The Tiny Television Sets Of Russia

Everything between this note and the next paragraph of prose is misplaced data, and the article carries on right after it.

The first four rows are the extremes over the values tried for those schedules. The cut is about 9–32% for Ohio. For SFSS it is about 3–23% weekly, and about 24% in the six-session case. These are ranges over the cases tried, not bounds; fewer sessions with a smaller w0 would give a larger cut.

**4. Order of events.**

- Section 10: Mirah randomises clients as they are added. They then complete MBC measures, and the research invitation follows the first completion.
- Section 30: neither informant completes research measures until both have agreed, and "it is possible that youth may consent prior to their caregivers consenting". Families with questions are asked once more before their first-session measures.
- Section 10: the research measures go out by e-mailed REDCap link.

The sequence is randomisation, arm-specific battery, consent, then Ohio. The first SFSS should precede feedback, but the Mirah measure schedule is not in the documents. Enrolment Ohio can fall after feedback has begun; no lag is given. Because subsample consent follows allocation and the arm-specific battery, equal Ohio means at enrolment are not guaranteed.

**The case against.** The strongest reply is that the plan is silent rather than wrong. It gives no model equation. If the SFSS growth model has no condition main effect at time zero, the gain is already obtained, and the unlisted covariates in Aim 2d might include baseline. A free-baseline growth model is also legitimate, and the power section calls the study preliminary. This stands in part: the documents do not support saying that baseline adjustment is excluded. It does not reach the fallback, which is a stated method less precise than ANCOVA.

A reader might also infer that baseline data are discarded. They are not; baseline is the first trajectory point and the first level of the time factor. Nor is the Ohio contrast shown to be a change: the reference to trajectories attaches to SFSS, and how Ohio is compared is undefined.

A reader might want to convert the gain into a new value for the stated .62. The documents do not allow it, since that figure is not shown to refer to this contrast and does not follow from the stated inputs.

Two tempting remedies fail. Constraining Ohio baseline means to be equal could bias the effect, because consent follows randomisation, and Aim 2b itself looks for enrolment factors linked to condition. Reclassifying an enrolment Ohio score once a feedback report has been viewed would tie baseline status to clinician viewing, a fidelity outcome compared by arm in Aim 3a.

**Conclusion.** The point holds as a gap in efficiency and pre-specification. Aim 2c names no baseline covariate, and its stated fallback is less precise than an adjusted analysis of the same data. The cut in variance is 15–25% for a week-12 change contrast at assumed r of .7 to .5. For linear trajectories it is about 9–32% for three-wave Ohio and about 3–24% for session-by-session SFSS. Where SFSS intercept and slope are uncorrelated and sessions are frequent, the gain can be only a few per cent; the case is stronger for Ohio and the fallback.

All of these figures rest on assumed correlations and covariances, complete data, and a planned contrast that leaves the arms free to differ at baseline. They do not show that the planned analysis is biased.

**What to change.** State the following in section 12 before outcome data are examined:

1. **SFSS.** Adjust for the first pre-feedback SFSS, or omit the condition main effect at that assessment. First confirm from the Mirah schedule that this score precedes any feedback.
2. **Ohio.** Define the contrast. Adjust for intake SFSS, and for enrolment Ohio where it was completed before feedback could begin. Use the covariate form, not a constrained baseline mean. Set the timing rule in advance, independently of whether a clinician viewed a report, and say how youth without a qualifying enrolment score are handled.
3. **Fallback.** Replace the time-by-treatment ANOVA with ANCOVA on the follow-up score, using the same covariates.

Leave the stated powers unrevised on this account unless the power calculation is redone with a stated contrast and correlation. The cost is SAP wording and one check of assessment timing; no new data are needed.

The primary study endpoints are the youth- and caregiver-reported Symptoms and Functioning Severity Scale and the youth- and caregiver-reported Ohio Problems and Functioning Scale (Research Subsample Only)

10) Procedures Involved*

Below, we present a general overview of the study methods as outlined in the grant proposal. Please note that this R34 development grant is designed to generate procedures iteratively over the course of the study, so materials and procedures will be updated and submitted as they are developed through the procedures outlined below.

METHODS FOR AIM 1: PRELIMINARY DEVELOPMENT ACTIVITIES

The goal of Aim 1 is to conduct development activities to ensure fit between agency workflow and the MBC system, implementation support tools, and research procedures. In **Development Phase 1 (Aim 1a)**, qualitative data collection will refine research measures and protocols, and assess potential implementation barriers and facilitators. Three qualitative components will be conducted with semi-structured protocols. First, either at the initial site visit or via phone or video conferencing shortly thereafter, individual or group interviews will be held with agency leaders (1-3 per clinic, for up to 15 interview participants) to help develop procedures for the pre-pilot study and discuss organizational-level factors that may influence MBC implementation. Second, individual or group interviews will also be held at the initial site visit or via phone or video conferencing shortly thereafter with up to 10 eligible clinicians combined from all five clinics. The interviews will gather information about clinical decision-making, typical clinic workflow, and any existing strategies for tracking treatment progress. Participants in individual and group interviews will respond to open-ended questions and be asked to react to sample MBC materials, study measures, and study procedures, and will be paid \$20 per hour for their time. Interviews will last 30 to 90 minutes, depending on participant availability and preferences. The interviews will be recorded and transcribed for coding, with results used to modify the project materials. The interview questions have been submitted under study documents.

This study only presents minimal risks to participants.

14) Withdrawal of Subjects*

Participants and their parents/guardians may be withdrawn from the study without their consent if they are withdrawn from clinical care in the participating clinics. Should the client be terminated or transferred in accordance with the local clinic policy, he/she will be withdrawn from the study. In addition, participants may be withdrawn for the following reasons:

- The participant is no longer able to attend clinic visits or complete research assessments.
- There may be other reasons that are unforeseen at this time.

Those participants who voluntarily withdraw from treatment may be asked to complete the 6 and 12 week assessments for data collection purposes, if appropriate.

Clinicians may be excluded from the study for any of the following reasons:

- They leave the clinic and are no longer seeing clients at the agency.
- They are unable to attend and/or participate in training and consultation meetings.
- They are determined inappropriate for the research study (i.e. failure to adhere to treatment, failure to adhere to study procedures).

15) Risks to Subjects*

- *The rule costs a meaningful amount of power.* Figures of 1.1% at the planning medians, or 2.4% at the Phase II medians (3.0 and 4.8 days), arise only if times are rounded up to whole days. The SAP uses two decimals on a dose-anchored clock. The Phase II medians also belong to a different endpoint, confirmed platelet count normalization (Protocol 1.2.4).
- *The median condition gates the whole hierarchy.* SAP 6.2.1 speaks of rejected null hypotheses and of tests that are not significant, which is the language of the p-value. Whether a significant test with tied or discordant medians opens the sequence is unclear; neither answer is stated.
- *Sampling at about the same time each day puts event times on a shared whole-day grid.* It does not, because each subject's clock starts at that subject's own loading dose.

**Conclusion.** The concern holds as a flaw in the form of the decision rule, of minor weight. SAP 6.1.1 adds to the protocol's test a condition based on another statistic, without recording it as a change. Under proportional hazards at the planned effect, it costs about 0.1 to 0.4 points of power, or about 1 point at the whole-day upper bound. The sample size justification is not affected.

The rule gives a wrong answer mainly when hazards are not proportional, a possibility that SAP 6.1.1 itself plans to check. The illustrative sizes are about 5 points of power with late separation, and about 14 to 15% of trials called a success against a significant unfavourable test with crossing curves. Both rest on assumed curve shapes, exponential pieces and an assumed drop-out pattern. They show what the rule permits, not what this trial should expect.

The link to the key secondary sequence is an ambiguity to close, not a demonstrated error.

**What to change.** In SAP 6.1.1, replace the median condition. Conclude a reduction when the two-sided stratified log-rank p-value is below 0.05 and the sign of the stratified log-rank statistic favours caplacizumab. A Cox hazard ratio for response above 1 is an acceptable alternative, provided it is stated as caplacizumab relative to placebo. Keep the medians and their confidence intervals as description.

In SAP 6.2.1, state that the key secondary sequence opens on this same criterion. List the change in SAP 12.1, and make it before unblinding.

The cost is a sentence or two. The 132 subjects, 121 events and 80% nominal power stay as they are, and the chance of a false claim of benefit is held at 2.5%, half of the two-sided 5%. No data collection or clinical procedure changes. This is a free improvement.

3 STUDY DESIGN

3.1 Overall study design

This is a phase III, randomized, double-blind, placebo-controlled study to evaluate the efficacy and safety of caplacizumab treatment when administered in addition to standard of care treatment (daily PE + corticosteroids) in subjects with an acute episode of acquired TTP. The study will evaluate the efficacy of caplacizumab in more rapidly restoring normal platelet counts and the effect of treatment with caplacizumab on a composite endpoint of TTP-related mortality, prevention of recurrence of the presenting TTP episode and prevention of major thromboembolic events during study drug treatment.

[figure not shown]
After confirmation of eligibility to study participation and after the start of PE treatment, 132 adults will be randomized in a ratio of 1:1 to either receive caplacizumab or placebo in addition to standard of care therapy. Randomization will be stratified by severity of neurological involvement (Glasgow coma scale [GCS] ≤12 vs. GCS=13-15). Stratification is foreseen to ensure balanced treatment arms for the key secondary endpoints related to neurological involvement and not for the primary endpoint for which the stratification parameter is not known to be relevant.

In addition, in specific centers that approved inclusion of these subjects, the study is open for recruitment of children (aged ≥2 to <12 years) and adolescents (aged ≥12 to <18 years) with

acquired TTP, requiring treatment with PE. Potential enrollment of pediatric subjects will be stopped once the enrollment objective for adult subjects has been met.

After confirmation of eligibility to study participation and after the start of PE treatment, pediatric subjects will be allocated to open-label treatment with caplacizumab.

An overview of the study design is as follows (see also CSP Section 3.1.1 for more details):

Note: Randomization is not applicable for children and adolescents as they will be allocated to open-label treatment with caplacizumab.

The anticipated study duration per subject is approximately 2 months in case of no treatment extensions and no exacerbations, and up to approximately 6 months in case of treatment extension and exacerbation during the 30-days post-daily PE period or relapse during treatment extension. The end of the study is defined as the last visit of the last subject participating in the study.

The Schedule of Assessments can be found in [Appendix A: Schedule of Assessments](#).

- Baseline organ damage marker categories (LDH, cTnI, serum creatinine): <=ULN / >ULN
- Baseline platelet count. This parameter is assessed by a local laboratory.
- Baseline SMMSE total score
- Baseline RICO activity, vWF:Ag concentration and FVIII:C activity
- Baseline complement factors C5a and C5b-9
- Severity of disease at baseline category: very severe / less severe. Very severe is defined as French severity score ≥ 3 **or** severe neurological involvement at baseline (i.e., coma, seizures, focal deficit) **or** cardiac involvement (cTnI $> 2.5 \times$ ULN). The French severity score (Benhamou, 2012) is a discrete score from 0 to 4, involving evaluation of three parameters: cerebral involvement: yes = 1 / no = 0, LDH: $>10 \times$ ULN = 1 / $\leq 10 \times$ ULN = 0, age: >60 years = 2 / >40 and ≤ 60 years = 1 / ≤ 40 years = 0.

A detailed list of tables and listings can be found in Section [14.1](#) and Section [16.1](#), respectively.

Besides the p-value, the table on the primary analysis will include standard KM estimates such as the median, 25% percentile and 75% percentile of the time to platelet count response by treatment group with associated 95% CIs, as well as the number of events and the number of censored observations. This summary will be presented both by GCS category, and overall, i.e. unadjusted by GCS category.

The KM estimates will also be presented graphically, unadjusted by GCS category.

In the 1950s, the Soviets had a voracious appetite for television, but not enough money to buy a decent size set. A new television during that time cost anywhere from $12 to $35, which was several times the average monthly salary of even the urban professionals. A Soviet family willing and able to spend that kind of money usually bought a television with a screen no bigger than the size of a post card. The manufacturer would affix a magnifying glass to the screen to enlarge the images and elevate the viewing experience. For the same sum of money, the family could have bought household appliances that would have significantly improved their lives, but chose television sets despite their cost, their reputation for breaking down, and the low quality of programming available at the time. The government loved getting the masses hooked on TV because it provided them with a tremendously powerful medium to spread propaganda. In 1959, when the government increased the prices of luxury consumer goods, not only were television sets excluded, but the prices were even lowered. Two years later, the government abolished the license fees that television owners had to pay just for possessing a set and receiving television broadcasts. By 1970, roughly 25 million households in the USSR had television sets.